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Test tube breast cancer

10th May 2007

A UK research team has grown a three-dimensional model of breast cancer in a laboratory.

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Researchers at Queen Mary, University of London have grown the model in order to better understand how breast cancer progresses early on. It could potentially lead to new types of treatment for the disease.

The model is used to look at an early type of breast cancer called ductal carcinoma in situ (DCIS). One in five breast cancers begin as DCIS.

Professor Louise Jones, professor of breast pathology at the Institute of Cancer at Queen Mary, said: "We grew the cells in three dimensions which allows them to form structures similar to the structures found in breast tissue."

Researchers cultivated three types of cells originating from both normal and cancerous breast tissue. They employed a collagen gel to create the three-dimensional structures.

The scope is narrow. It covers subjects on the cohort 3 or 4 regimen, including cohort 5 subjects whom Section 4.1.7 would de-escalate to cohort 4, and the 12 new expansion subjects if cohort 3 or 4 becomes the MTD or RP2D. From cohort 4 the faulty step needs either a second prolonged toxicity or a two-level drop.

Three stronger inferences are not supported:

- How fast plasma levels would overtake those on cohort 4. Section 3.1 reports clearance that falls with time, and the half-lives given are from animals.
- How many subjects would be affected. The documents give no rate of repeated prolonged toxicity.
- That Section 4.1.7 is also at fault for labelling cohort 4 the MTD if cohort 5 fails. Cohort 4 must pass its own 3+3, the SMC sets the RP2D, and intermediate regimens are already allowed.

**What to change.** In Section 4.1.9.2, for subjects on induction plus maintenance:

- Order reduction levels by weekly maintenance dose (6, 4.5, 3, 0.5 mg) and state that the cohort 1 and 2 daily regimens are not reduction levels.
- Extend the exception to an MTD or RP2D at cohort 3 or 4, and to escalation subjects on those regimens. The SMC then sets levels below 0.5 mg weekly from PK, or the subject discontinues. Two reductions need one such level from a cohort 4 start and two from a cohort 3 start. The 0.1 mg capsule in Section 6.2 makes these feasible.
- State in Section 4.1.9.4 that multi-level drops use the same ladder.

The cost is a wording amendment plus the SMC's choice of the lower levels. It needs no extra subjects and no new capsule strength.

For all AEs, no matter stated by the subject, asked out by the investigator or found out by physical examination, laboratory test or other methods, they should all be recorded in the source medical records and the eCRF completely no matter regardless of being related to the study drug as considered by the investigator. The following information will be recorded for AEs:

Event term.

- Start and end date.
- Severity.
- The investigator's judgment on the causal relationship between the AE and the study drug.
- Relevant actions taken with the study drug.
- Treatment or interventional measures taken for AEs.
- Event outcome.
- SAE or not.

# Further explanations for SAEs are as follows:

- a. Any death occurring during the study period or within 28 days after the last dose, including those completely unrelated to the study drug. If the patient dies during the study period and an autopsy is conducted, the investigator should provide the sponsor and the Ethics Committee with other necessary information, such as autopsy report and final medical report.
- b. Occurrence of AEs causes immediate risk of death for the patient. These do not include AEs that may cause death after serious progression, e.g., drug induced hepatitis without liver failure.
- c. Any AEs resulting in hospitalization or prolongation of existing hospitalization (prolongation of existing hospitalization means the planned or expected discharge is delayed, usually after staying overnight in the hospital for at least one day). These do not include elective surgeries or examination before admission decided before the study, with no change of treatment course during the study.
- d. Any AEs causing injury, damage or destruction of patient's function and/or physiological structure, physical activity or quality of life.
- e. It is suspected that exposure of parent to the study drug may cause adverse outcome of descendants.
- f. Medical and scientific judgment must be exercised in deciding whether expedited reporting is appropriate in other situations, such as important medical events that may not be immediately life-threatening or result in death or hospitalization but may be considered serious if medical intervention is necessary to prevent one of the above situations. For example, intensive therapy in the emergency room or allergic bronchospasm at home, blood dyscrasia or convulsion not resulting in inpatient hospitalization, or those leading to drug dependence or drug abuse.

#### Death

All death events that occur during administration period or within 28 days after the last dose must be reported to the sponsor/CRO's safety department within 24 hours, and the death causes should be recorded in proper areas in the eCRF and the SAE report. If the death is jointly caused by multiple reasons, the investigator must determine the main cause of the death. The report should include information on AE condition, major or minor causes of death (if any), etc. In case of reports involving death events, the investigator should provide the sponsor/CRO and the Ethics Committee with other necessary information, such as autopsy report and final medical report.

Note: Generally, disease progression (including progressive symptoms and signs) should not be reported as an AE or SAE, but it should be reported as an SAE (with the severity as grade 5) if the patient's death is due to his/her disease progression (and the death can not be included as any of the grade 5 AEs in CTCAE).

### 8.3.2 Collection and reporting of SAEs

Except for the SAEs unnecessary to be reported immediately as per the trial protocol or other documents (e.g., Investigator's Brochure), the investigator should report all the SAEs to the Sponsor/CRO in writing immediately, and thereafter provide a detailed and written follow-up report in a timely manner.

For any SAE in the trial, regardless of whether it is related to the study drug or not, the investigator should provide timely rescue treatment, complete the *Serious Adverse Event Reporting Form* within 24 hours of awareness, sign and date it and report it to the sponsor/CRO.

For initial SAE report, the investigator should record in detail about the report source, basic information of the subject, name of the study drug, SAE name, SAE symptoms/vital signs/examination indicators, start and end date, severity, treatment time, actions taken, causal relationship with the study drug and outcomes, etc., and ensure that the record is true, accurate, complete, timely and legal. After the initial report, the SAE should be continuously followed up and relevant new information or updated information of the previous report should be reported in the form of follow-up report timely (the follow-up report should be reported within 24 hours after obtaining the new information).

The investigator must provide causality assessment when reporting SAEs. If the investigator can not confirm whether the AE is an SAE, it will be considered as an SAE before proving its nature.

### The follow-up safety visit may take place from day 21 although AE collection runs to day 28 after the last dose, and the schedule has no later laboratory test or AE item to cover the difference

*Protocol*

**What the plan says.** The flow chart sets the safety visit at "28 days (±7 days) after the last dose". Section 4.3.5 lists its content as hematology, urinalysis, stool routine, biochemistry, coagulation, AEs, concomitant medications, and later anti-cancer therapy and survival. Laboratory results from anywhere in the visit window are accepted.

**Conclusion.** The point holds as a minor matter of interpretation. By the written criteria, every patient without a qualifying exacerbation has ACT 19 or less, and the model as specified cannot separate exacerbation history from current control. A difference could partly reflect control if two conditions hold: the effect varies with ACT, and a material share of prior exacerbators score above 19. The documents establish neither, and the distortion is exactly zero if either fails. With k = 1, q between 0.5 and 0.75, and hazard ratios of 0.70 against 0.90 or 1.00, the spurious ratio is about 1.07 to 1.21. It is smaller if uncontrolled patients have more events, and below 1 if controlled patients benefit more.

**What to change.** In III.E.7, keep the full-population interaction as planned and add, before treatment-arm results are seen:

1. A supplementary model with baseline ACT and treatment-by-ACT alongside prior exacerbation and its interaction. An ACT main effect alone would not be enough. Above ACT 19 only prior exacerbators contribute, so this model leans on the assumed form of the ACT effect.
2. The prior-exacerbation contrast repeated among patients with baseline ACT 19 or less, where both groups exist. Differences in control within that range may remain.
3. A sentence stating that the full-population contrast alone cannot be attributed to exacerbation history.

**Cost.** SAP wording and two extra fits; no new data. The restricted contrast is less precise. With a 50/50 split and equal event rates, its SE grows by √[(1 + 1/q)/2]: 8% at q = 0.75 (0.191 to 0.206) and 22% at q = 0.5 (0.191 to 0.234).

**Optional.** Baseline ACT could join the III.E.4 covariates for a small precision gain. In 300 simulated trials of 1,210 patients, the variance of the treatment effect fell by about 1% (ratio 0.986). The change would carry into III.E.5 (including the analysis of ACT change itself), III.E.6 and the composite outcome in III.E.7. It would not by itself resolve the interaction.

They saw that particular cells in healthy breast tissue could stop the development of breast cancer cells, but cancerous breast cells could not. Professor Jones stated that investigating the reasons for the cells' behaviour could lay the foundation for new treatments.

The model could be used as an alternative to experiments where tumours are grown in animals.

Nicky Gordon, science officer at the Dr Hadwen Trust, who provided the research funding, said: "With breast cancer, there is an urgent need to move away from animal research models because their similarity to human cancer can be so poor."

"Further work is needed but the signs are good and this really could revolutionise breast cancer research."



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